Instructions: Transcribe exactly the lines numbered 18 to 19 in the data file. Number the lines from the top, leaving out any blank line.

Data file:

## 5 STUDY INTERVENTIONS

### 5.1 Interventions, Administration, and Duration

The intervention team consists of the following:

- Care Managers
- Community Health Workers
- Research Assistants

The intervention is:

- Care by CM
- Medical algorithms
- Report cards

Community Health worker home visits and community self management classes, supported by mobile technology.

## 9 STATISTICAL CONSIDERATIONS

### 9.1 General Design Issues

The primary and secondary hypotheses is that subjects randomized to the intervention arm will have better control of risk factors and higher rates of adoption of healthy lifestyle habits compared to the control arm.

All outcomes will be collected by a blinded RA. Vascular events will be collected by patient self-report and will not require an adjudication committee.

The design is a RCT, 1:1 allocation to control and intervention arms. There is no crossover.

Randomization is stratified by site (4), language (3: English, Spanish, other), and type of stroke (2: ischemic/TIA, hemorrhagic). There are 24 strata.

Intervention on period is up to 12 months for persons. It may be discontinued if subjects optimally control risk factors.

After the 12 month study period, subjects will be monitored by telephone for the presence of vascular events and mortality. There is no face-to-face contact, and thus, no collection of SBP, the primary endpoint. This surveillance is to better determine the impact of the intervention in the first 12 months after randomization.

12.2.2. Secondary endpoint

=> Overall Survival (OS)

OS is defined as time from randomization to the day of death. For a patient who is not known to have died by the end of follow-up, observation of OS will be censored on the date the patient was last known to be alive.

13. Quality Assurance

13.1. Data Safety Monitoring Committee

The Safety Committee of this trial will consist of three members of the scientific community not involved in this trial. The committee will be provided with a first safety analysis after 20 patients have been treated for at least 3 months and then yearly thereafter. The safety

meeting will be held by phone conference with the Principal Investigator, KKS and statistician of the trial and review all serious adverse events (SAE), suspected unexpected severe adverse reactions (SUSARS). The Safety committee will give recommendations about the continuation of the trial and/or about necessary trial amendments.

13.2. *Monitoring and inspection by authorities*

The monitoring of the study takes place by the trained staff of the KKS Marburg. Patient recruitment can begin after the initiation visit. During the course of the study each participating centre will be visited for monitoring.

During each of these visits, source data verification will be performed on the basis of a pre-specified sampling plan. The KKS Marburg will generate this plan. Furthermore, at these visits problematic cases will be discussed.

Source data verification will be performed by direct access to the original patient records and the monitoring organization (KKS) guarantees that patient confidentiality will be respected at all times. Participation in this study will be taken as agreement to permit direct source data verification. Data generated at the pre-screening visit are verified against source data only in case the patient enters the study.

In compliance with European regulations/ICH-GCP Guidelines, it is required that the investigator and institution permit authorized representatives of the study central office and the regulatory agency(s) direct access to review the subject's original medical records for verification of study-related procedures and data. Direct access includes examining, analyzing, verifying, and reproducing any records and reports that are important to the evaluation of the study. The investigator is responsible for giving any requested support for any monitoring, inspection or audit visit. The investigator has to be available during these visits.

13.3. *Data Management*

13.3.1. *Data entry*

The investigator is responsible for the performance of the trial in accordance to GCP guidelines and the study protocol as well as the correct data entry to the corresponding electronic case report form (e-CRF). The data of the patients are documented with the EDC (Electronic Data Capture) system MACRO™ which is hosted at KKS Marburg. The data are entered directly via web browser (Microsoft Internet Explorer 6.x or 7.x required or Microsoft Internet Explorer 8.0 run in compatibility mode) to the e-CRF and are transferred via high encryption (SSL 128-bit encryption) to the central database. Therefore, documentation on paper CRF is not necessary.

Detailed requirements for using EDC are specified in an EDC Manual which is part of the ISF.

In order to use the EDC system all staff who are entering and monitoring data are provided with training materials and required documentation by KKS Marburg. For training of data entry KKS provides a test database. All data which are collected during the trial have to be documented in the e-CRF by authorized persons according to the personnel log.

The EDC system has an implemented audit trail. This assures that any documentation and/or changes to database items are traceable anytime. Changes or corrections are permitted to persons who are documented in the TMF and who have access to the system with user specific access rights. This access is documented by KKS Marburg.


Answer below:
Intervention on period is up to 12 months for persons. It may be discontinued if subjects optimally control risk factors.

After the 12 month study period, subjects will be monitored by telephone for the presence of vascular events and mortality. There is no face-to-face contact, and thus, no collection of SBP, the primary endpoint. This surveillance is to better determine the impact of the intervention in the first 12 months after randomization.